The government has ramping up efforts to cut down the ongoing power cuts, imposed weeks back as part of austerity measures, brining in some respite for the public.
Allying fears of long standing impact on economy in the wake of a sudden hike in fuel prices, Nasrul Hamid, state minister for energy and minerals resources, called the move as a temporary and expressed hope to bring down changes from next month.
Meanwhile, on Friday night the government has issued orders resulted in a sudden hike in all four major fuels, taking in effect from midnight, adding to the woes of people.
While this latest rise have came under some criticisms, Nasrul Hamid attributed this crisis to global headwinds at the outbreak of the ongoing Russia Ukarain war that saw a host of developing countries witness spiralling energy costs though Bangladesh still holds lower prices including the likes of its neighbours.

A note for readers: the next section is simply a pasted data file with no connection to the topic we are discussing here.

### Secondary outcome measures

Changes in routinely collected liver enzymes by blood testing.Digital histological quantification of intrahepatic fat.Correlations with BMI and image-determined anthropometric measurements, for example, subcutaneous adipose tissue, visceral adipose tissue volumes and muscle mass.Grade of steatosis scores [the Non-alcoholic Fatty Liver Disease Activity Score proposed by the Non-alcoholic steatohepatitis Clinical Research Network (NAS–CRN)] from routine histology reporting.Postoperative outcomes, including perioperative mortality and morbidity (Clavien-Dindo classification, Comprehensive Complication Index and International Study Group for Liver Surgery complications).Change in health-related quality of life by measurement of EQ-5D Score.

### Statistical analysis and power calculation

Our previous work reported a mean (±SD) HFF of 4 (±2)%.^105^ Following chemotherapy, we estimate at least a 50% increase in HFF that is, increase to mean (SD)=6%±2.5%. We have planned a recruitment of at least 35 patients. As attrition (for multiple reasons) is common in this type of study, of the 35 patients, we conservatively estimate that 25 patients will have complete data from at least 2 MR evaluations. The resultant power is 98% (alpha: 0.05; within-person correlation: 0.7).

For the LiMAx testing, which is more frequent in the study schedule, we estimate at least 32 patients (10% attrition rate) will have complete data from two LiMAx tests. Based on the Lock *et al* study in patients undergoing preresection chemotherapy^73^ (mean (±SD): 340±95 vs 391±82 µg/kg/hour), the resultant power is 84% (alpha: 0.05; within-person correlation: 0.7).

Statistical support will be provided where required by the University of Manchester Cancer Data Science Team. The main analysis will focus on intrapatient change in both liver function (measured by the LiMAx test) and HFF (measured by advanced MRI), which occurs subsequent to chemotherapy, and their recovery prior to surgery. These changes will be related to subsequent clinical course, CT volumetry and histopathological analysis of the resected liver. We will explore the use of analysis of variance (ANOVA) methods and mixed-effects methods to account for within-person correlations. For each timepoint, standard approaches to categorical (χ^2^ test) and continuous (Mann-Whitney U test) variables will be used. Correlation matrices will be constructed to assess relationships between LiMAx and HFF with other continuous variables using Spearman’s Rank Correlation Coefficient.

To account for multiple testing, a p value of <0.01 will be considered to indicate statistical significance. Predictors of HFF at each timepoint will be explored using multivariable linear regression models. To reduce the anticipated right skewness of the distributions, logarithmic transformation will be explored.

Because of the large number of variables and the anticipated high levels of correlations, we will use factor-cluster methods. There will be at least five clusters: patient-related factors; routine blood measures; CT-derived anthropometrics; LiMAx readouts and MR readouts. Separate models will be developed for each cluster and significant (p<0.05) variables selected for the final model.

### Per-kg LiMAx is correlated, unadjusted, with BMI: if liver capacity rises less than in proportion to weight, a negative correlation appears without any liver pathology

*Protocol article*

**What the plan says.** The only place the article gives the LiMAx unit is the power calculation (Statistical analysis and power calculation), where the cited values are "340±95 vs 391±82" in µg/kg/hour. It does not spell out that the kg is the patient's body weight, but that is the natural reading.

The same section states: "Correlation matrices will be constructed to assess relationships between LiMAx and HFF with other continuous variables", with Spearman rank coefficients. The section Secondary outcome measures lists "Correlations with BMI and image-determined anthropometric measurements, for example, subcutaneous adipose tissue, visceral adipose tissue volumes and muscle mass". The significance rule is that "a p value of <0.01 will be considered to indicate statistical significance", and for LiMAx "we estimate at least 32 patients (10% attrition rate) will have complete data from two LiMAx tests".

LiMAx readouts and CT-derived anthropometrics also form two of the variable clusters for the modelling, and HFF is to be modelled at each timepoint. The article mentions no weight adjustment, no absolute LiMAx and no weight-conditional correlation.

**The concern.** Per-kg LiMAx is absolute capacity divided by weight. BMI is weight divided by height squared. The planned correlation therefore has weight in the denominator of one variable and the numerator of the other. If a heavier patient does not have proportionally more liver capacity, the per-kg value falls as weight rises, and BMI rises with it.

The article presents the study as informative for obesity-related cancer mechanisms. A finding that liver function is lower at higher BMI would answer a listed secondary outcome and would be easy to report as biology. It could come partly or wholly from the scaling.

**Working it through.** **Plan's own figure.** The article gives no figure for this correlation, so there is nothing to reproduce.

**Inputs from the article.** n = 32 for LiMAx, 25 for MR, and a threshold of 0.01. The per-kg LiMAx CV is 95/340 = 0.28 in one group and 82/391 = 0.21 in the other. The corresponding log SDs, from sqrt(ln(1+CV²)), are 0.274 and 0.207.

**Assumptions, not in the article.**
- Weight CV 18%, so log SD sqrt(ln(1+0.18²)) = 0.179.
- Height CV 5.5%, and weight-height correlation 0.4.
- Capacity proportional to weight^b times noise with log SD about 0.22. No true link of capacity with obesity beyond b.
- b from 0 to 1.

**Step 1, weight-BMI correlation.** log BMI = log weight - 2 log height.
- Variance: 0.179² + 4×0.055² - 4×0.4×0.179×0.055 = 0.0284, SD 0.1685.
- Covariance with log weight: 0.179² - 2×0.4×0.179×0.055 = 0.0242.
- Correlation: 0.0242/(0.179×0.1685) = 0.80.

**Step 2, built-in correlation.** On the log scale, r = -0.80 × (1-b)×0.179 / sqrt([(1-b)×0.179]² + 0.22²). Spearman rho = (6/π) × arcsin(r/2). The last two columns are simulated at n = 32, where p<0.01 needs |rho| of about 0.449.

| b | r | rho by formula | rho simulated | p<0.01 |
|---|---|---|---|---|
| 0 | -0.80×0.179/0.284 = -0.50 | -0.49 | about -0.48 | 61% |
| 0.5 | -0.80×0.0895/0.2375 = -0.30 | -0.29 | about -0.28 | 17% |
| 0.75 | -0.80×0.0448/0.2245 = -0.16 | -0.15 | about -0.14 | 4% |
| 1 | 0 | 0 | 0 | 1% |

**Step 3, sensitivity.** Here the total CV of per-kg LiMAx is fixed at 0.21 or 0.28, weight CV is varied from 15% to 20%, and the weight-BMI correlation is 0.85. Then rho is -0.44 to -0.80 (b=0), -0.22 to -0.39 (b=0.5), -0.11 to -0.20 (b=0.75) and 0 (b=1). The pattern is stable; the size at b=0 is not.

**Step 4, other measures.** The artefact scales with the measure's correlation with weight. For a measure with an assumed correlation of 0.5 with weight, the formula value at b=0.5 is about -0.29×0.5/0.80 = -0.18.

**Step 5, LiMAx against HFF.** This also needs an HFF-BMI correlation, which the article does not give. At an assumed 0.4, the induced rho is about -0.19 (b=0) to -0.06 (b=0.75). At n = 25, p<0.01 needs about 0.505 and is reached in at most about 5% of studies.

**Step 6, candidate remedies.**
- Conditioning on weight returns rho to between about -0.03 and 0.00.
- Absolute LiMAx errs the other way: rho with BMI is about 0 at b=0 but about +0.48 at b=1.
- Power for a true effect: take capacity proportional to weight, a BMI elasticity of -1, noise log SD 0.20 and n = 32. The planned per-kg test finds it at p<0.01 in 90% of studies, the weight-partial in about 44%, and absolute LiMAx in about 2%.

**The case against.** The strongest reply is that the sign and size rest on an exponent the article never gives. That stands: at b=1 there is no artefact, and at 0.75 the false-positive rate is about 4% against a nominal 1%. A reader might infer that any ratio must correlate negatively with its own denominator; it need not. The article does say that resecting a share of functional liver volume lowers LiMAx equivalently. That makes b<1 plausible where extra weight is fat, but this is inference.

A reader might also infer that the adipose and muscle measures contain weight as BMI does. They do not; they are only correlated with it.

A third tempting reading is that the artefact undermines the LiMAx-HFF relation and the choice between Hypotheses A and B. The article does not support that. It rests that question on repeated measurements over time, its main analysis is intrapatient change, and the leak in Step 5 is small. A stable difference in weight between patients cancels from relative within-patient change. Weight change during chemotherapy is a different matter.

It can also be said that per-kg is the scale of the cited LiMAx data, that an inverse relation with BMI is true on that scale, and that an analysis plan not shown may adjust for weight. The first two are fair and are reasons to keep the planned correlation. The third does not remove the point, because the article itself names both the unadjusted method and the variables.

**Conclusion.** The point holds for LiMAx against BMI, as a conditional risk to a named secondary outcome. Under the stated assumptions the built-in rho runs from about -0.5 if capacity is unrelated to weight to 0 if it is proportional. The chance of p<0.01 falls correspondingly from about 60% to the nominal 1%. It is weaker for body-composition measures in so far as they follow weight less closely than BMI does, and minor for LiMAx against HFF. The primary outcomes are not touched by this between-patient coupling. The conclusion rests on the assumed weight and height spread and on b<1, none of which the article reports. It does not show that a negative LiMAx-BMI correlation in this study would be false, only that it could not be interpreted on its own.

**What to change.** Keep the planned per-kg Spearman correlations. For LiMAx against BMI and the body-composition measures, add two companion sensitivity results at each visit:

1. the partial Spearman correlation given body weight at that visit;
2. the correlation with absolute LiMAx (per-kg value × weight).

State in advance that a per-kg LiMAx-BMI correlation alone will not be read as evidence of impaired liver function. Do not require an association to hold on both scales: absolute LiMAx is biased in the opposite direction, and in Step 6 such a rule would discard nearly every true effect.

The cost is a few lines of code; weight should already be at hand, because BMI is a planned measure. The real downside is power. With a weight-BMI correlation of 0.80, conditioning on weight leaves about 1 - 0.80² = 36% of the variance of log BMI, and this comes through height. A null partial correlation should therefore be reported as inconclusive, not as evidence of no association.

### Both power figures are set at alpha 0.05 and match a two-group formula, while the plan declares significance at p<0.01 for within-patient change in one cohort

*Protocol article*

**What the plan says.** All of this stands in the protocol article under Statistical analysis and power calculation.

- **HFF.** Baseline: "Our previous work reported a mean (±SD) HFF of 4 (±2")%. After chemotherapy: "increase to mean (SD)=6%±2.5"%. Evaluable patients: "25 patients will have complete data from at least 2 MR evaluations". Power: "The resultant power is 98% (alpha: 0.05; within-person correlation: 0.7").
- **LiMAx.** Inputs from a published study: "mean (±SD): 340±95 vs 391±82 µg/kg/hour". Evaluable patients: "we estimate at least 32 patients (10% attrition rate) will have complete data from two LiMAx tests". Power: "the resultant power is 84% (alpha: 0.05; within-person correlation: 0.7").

“As the war left the global supply chain in a tailspin, triggering troublesome costs for its people, hardly any other options can be left for the government unless rising the prices. Even this latest adjustments put our country with lower rates for consumers in comparison with neighbouring countries” says Nasrul Hamid, addressing journalists at an event in the capital.
Over the space of last four months, Bangladesh Petroleum Cooperation had to incur losses over Tk8000 crore to keep the market stable and even after this move the government would have to bear Tk8.13 in per litre for importing petrol, explained Nasrul, putting down recent speculative reports suggesting IMF condition acted as the “trigger” behind this staggering hike.
Importantly, Saudi Arabia, a key source market for Bangladesh and the world's top oil exporter, raised September crude oil prices for Asian buyers to record high levels despite falling refining margins, according to a report by Bloomberg.